Got a battery warning light on? This most likely means the alternator has
gone out and needs to be replaced. This is a common problem for most vehicles
but it isn't as bad as it sounds because most assembly's can be replaced in
about an hour using everyday tools. You will be able to save a good chunk of
change by changing it yourself or at least know what you are paying for when
taking your vehicle into a garage for repair. If you are not sure about the
performance of the voltage output of the unit is will need to be tested.
See Also: How to Test an Alternator
By watching this video and reading the repair guide below you will gain
knowledge if you want to do it yourself or have a garage do the work for you,
though appearances may vary the procedure is the same for
most vehicles. Once you are done watching the video follow the guide below to
get tips and information you may have missed in the video.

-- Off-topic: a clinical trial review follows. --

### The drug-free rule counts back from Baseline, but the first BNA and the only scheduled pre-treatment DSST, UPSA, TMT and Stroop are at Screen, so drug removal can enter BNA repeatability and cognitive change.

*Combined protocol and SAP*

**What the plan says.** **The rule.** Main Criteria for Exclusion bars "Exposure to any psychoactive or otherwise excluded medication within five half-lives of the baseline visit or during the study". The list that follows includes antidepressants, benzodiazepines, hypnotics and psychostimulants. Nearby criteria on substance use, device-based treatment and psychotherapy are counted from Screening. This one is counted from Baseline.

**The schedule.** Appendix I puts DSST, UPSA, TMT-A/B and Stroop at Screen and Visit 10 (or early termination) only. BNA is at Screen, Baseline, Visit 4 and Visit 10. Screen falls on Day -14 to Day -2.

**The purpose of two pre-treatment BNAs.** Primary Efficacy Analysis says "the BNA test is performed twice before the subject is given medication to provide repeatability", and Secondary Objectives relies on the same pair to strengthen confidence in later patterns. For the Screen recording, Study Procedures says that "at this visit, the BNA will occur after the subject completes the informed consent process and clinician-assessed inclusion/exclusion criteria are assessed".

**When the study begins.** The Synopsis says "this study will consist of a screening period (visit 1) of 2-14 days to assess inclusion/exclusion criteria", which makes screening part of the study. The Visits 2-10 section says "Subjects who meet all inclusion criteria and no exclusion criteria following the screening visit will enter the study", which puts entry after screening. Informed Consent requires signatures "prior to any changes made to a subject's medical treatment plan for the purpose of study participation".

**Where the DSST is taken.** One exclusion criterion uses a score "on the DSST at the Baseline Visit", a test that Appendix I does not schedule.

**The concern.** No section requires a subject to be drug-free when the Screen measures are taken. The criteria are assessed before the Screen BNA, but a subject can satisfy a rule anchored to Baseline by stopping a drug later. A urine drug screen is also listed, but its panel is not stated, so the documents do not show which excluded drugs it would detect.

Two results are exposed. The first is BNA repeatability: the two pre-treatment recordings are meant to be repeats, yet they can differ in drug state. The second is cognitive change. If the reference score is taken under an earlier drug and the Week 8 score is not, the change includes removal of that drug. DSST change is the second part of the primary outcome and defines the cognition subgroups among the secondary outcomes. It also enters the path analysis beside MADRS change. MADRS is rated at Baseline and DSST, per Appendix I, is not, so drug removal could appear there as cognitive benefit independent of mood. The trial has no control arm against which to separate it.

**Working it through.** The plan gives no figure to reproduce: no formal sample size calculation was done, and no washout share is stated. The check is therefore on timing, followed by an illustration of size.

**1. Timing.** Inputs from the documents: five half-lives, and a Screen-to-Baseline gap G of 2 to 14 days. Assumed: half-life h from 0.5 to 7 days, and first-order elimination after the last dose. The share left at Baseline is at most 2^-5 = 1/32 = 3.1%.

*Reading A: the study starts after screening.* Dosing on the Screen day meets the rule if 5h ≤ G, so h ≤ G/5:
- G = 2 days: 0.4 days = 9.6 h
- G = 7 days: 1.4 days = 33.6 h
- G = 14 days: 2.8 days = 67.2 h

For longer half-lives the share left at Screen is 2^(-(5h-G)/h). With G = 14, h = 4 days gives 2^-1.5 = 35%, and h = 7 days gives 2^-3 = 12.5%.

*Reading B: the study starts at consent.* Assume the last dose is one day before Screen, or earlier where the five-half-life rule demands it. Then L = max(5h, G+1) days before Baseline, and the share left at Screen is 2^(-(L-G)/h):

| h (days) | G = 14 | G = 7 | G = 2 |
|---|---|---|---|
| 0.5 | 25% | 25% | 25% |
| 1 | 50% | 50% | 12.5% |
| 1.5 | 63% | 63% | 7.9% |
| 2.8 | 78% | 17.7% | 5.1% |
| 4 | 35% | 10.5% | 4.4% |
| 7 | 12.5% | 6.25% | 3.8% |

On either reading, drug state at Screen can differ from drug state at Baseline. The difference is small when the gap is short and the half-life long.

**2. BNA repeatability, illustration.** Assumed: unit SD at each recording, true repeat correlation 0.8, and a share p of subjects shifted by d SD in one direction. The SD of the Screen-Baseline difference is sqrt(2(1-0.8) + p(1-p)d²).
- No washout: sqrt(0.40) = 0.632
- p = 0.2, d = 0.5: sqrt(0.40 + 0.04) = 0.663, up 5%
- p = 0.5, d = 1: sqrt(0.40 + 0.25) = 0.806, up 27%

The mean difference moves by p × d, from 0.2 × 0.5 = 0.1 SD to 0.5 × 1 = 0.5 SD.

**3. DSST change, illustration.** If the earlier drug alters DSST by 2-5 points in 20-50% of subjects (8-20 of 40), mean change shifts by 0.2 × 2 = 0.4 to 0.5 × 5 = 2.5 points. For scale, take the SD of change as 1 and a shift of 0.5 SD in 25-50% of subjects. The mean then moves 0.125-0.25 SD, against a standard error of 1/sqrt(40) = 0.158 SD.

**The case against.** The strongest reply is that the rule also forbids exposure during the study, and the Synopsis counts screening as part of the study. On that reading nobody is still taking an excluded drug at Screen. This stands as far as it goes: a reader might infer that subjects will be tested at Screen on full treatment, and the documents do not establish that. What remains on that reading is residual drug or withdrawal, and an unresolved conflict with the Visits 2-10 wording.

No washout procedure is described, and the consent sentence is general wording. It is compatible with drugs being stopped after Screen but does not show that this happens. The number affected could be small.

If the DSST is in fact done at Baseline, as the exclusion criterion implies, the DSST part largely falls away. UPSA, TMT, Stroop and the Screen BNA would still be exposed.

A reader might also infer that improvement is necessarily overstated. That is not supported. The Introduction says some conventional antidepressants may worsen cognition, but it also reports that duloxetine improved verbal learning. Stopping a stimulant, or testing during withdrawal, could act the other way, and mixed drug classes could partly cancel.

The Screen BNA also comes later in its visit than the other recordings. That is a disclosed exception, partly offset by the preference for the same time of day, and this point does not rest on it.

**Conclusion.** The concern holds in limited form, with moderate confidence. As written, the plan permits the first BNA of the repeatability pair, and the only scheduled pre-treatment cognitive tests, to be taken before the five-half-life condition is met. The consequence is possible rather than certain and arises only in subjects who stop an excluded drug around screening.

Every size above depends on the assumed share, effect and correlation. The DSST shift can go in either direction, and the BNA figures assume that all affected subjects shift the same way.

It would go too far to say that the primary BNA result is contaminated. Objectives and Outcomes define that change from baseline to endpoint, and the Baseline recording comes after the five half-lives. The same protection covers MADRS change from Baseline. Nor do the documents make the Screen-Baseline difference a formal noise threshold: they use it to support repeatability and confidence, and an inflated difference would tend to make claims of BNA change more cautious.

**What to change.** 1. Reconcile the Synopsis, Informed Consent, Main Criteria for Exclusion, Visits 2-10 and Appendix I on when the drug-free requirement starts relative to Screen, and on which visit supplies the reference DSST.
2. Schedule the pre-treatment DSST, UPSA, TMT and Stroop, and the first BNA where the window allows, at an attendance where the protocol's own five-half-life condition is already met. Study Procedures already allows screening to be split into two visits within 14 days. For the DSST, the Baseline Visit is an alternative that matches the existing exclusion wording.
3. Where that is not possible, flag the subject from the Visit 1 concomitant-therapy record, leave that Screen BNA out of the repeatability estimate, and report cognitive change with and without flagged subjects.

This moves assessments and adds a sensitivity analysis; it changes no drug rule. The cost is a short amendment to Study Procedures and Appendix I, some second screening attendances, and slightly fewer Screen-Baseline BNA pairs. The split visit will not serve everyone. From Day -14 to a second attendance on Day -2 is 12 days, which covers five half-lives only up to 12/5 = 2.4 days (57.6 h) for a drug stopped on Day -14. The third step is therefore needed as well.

You can get a high quality OEM factory such as AC Delco, Motorcraft or Nippon
replacement units and a serpentine belt from Amazon for about the same price the
repair shops can buy them for. Follow the step by step guide below and get
Tools and Supplies Needed
New serpentine belt
Basic tool set
Protective eye wear and gloves
Park your vehicle on level ground with the engine off with the emergency brake
on, use a basic set of tools while wearing eye protection and gloves. If needed,
raise the vehicle using a floor jack and secure with jack stands.
Loosen and remove the negative
battery cable, push the cable away from the terminal to avoid accidental
connections if the cable wants to wander back over to the terminal. This step is
to remove electrical power for the vehicle to avoid short circuits when working
with the wiring harness.
Record the radio presets if you want to re-enter them when the job is
complete. Avoid removing the positive cable end because it can ground out to the
body or accessory while using a wrench.
The serpentine belt will need to be removed, located the belt tensioner and hold
reverse tension against it using a wrench, socket or breaker bar. This will
allow the belt to be removed from the alternator pulley, once the belt has been
removed inspect it for cracks and glazing because now would be a good time to
replace it with a new one.
Remove the dust boot from the main power terminal to expose the main power